Very little is known about the life of Nicholas, except that he was the bishop of Myra, on the southwestern coast of Asia Minor in what is now Turkey, and that he suffered torture and imprisonment during the persecution under the Emperor Diocletian. It is possible that he was one of the bishops attending the First Ecumenical Council of Nicaea in 325 (though he is not in any of the early lists of bishops present at the Council). Tradition holds that he was a defender of orthodoxy against Arianism. According to one legend, he was censured by the emperor Constantine after he dealt Arius a blow to the head during a session of the Council of Nicaea, his patience having been sorely tried by Arius’ behavior during the Council.
He was honored as a saint in Constantinople by the late sixth century by the Emperor Justinian, who in 580 dedicated a church to Nicholas in that city. His veneration became immensely popular in the West after the supposed removal of his body to Bari, Italy, in the late eleventh century (the three ships in which his relics were brought from Myra to to the seaport of Bari play a role in the Christmas carol, “I saw three ships come sailing in on Christmas Day in the morning”). In England almost 400 churches were dedicated to Nicholas, and there have perhaps been more churches and chapels dedicated to him throughout the world than to any other saint.
Nicholas is famed as the patron of Russia and Greece, the guardian of virgins and poor maidens, the protector of travelers, sailors, and merchants. He is also the patron of many towns and cities, including Bari, Venice, Freiburg, and Galway. In modern times he is perhaps best known as the protector and benefactor of children. One of the best known of the legendary narratives which demonstrate Nicholas’ love for God and for his neighbor is the story of his provision of dowries for three unmarried young women. The story is told that the father did not have money sufficient for their dowries, so on three successive nights Nicholas threw a bag of money through an open window, thus providing dowries for the man’s three daughters and probably saving them from lives of shame and prostitution.
adapted from Lesser Feasts and Fasts, The Oxford Dictionary of Saints,
and the New Book of Festivals & Commemorations (Philip H. Pfatteicher, Fortress Press 2008)
Almighty God, in your love you gave your servant Nicholas of Myra a perpetual name for deeds of kindness both on land and sea: Grant, we pray, that your Church may never cease to work for the happiness of children, the safety of sailors, the relief of the poor, and the help of those tossed by tempests of doubt or grief; through Jesus Christ our Lord, who lives and reigns with you and the Holy Spirit, one God, for ever and ever. Amen.
1 John 4:7-14
Beloved, let us love one another, for love is from God, and whoever loves has been born of God and knows God. Anyone who does not love does not know God, because God is love. In this the love of God was made manifest among us, that God sent his only Son into the world, so that we might live through him. In this is love, not that we have loved God but that he loved us and sent his Son to be the propitiation for our sins. Beloved, if God so loved us, we also ought to love one another. No one has ever seen God; if we love one another, God abides in us and his love is perfected in us.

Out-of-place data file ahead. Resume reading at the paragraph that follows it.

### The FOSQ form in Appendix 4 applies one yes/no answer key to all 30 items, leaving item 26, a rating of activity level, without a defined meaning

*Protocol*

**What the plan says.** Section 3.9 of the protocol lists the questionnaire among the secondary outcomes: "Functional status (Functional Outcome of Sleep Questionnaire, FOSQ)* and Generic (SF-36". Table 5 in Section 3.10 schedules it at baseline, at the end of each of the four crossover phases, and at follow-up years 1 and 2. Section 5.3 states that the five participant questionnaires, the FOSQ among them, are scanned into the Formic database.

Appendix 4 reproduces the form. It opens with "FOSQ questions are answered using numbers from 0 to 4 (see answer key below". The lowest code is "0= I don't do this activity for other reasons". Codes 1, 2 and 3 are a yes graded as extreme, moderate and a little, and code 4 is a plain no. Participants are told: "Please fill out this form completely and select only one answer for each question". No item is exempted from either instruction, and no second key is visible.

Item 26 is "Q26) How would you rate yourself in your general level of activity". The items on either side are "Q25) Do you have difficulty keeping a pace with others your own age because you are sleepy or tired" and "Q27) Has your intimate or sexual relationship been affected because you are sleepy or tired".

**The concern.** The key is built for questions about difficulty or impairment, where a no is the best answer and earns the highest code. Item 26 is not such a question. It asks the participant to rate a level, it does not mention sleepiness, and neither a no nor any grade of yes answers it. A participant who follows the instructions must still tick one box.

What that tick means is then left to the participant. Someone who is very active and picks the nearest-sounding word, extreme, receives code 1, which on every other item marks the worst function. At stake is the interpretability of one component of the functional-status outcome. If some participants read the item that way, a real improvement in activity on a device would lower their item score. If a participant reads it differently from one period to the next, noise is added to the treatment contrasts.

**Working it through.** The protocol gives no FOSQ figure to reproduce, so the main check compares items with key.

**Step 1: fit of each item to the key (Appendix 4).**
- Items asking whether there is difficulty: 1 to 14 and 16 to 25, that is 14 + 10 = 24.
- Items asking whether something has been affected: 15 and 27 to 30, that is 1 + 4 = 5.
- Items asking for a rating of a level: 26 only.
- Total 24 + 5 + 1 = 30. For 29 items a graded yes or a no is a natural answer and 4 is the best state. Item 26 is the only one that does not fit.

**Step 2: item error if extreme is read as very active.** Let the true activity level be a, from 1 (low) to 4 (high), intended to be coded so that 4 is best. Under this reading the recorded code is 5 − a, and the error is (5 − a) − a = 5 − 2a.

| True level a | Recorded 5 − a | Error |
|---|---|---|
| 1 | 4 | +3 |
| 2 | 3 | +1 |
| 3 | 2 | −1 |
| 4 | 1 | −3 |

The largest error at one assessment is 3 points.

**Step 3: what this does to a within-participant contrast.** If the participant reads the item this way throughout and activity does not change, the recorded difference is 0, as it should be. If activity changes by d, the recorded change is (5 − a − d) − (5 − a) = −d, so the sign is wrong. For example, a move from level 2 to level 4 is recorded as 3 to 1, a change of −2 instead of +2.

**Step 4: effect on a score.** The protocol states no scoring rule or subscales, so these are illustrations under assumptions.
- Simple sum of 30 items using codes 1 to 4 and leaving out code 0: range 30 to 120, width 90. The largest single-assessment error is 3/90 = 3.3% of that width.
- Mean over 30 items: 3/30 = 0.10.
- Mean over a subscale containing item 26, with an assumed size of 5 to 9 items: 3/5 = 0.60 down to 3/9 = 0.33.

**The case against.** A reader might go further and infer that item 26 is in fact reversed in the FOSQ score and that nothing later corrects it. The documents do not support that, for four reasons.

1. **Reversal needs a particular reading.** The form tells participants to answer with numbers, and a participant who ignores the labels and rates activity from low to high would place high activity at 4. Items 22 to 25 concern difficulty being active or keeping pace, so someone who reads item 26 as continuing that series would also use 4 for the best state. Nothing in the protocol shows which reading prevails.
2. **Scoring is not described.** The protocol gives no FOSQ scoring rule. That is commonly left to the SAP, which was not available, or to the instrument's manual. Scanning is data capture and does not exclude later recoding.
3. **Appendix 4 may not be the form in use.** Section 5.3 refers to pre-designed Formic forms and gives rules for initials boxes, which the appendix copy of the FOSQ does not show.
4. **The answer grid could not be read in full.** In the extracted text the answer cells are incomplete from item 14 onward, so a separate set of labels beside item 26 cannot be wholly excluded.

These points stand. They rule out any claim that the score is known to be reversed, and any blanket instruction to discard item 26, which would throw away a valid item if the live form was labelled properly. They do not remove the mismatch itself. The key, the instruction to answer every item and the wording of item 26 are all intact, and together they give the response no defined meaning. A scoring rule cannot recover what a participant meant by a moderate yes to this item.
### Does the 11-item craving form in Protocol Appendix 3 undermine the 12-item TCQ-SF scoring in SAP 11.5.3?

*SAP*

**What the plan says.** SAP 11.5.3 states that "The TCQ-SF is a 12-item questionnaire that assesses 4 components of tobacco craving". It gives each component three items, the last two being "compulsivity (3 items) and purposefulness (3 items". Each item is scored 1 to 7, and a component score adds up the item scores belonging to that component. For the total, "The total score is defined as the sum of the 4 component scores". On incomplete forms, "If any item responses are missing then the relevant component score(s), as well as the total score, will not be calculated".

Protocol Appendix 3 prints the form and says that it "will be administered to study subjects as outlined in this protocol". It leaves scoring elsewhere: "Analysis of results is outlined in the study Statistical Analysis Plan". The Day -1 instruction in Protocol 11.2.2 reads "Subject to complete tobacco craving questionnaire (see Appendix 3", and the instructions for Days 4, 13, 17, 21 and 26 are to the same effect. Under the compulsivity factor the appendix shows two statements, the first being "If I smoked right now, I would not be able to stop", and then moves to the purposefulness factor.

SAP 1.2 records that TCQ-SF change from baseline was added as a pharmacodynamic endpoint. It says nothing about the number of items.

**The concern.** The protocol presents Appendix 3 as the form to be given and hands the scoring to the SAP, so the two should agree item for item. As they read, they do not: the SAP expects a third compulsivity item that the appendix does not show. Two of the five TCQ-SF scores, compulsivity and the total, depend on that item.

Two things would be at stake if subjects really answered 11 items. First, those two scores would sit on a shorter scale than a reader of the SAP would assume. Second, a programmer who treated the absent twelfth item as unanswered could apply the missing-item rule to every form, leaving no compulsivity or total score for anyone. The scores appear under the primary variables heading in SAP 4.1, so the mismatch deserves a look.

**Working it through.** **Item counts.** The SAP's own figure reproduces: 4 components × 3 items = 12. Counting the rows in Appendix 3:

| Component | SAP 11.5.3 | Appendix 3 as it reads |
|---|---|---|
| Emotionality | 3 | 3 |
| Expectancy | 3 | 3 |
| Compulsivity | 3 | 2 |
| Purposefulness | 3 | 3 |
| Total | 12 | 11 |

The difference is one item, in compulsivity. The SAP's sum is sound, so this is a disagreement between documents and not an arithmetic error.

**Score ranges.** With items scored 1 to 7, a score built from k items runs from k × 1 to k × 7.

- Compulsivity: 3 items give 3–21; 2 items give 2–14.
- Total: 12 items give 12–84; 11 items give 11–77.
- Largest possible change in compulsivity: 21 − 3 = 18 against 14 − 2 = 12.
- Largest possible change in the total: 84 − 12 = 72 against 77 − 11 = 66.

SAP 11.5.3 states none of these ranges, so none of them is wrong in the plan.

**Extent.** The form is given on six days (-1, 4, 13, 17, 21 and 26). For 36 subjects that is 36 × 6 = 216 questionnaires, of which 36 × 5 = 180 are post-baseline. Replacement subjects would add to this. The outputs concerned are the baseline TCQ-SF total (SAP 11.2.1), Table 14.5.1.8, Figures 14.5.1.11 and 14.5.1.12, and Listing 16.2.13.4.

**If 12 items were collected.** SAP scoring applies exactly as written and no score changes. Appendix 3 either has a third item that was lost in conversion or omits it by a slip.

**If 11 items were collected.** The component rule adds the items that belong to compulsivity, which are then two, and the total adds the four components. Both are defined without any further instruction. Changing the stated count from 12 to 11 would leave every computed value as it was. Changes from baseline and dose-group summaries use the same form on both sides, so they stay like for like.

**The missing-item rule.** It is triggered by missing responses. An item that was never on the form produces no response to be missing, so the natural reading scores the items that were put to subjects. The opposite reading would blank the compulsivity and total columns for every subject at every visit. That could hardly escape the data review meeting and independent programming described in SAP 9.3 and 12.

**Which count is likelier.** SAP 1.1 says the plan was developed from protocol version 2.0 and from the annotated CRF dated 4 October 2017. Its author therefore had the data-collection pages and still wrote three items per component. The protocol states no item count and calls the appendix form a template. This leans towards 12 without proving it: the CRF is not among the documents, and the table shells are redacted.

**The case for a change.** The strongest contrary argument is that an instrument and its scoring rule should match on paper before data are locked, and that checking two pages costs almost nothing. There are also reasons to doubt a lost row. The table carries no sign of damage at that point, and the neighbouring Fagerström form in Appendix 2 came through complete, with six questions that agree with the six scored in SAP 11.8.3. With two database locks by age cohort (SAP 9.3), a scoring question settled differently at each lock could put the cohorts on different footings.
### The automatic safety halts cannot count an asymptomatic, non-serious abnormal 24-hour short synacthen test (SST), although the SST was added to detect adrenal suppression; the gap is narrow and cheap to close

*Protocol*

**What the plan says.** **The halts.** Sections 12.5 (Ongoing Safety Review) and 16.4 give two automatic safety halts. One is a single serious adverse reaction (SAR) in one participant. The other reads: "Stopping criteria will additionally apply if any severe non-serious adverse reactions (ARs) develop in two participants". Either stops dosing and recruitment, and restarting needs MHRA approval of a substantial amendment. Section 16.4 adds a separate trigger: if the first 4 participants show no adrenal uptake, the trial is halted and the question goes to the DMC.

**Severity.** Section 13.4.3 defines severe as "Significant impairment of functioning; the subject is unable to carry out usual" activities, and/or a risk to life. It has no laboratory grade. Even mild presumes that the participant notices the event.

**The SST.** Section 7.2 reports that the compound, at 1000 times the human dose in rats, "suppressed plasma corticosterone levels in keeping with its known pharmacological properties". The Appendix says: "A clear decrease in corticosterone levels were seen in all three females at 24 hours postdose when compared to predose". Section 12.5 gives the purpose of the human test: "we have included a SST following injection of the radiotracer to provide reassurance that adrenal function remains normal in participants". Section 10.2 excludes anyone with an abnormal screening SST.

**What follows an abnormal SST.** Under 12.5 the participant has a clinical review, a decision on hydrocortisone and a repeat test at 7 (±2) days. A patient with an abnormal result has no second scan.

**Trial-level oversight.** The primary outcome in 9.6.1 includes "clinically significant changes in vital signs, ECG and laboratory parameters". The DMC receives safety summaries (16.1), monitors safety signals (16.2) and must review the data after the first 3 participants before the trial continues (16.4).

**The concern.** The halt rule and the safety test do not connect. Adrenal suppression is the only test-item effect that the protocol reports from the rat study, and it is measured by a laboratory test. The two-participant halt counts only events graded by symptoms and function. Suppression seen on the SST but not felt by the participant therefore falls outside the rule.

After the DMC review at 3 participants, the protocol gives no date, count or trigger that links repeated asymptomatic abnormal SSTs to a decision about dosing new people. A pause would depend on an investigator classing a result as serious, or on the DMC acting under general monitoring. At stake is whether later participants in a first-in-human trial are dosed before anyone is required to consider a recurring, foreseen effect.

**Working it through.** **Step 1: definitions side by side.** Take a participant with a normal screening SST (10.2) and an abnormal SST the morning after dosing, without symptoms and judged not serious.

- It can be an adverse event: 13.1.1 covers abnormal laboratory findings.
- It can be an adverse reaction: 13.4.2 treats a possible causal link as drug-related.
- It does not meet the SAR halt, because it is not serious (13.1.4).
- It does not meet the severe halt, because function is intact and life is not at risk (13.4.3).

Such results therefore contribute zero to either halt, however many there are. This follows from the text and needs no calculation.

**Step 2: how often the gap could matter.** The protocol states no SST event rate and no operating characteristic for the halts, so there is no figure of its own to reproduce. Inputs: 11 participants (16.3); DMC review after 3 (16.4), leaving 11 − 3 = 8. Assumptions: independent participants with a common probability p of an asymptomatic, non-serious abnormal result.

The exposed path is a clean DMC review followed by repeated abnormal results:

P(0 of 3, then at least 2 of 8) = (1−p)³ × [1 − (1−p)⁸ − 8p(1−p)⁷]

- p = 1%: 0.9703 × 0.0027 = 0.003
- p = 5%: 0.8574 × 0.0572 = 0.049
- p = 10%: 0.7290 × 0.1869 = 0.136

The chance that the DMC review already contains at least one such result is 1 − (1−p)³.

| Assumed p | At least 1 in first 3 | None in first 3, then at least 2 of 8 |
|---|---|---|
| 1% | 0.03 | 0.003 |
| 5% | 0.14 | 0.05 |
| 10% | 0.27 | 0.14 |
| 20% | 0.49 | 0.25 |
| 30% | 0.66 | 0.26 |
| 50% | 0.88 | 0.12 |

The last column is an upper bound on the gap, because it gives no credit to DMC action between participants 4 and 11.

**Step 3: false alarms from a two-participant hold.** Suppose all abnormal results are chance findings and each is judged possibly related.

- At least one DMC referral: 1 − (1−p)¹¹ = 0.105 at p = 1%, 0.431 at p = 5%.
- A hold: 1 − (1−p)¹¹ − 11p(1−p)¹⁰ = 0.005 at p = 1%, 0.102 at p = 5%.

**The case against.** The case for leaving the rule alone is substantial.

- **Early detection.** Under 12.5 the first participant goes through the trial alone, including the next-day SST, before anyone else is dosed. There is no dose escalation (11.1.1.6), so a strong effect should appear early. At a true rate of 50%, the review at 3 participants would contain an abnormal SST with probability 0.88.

By this we know that we abide in him and he in us, because he has given us of his Spirit. And we have seen and testify that the Father has sent his Son to be the Savior of the world.
That which we have heard and known,
and what our forefathers have told us, *
we will not hide from their children.
We will recount to generations to come
the praiseworthy deeds and the power of the LORD, *
and the wonderful works he has done.
He gave his decrees to Jacob
and established a law for Israel, *
which he commanded them to teach their children;
That the generations to come might know,
and the children yet unborn; *
that they in their turn might tell it to their children;
So that they might put their trust in God, *
and not forget the deeds of God,
but keep his commandments.
And they were bringing children to him that he might touch them, and the disciples rebuked them. But when Jesus saw it, he was indignant and said to them, “Let the children come to me; do not hinder them, for to such belongs the kingdom of God. Truly, I say to you, whoever does not receive the kingdom of God like a child shall not enter it.” And he took them in his arms and blessed them, laying his hands on them.
Pray today especially for
- the Church in Greece and Turkey
- the grace of generosity
- children, particularly those who have no one to care for them
- mariners and travelers
O God, the King of saints, we praise and magnify your holy Name for all your servants who have finished their course in your faith and fear; for the blessed Virgin Mary; for the holy patriarchs, prophets, apostles, and martyrs; and for all other of your righteous servants, known to us and unknown; remembering especially this day Nicholas, bishop of your Church in Myra; and we beseech you that, encouraged by their examples, aided by their prayers, and strengthened by their fellowship, we also may be partakers of the inheritance of the saints in light; through the merits of your Son Jesus Christ our Lord. Amen.
The scripture texts for the Epistle and Gospel are taken from the English Standard Version Bible. The Collect and Psalm are taken from the Book of Common Prayer (1979).
The icon image is from the website of the Holy Transfiguration Monastery.
The intentions for intercessions and petitions are adapted from the New Book of Festivals & Commemorations (Philip H. Pfatteicher, Fortress Press 2008).